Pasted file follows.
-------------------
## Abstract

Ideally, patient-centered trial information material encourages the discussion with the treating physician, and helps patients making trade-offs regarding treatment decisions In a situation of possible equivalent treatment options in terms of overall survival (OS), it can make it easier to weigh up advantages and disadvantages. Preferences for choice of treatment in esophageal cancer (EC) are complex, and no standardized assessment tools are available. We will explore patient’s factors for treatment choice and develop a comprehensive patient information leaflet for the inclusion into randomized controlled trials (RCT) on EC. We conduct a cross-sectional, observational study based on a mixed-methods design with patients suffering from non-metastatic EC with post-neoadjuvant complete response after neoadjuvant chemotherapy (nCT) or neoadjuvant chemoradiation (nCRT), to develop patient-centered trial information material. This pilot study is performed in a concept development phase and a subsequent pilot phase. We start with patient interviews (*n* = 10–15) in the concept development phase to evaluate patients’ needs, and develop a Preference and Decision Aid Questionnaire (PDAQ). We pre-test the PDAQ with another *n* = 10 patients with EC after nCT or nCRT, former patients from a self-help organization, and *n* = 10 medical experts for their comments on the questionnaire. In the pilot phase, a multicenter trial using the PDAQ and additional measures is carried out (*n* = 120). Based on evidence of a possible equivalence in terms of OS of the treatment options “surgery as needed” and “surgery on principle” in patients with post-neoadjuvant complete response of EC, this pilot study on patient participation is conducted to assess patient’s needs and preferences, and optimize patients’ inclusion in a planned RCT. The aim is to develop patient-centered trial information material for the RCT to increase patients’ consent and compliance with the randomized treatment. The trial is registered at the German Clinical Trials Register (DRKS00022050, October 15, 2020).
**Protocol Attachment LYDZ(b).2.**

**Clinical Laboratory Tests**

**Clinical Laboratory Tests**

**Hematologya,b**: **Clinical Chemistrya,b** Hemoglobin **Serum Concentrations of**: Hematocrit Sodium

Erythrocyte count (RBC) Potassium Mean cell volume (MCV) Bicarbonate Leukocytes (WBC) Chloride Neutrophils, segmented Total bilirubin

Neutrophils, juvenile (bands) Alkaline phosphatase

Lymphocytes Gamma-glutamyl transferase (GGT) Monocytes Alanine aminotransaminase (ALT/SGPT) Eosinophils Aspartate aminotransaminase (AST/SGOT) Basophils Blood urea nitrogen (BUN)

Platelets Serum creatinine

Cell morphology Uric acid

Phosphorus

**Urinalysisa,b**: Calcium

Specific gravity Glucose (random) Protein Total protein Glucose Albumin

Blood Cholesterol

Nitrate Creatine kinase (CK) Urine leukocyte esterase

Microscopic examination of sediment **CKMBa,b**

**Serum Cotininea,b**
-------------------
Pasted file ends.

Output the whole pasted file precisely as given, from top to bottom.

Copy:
## Abstract

Ideally, patient-centered trial information material encourages the discussion with the treating physician, and helps patients making trade-offs regarding treatment decisions In a situation of possible equivalent treatment options in terms of overall survival (OS), it can make it easier to weigh up advantages and disadvantages. Preferences for choice of treatment in esophageal cancer (EC) are complex, and no standardized assessment tools are available. We will explore patient’s factors for treatment choice and develop a comprehensive patient information leaflet for the inclusion into randomized controlled trials (RCT) on EC. We conduct a cross-sectional, observational study based on a mixed-methods design with patients suffering from non-metastatic EC with post-neoadjuvant complete response after neoadjuvant chemotherapy (nCT) or neoadjuvant chemoradiation (nCRT), to develop patient-centered trial information material. This pilot study is performed in a concept development phase and a subsequent pilot phase. We start with patient interviews (*n* = 10–15) in the concept development phase to evaluate patients’ needs, and develop a Preference and Decision Aid Questionnaire (PDAQ). We pre-test the PDAQ with another *n* = 10 patients with EC after nCT or nCRT, former patients from a self-help organization, and *n* = 10 medical experts for their comments on the questionnaire. In the pilot phase, a multicenter trial using the PDAQ and additional measures is carried out (*n* = 120). Based on evidence of a possible equivalence in terms of OS of the treatment options “surgery as needed” and “surgery on principle” in patients with post-neoadjuvant complete response of EC, this pilot study on patient participation is conducted to assess patient’s needs and preferences, and optimize patients’ inclusion in a planned RCT. The aim is to develop patient-centered trial information material for the RCT to increase patients’ consent and compliance with the randomized treatment. The trial is registered at the German Clinical Trials Register (DRKS00022050, October 15, 2020).
**Protocol Attachment LYDZ(b).2.**

**Clinical Laboratory Tests**

**Clinical Laboratory Tests**

**Hematologya,b**: **Clinical Chemistrya,b** Hemoglobin **Serum Concentrations of**: Hematocrit Sodium

Erythrocyte count (RBC) Potassium Mean cell volume (MCV) Bicarbonate Leukocytes (WBC) Chloride Neutrophils, segmented Total bilirubin

Neutrophils, juvenile (bands) Alkaline phosphatase

Lymphocytes Gamma-glutamyl transferase (GGT) Monocytes Alanine aminotransaminase (ALT/SGPT) Eosinophils Aspartate aminotransaminase (AST/SGOT) Basophils Blood urea nitrogen (BUN)

Platelets Serum creatinine

Cell morphology Uric acid

Phosphorus

**Urinalysisa,b**: Calcium

Specific gravity Glucose (random) Protein Total protein Glucose Albumin

Blood Cholesterol

Nitrate Creatine kinase (CK) Urine leukocyte esterase

Microscopic examination of sediment **CKMBa,b**

**Serum Cotininea,b**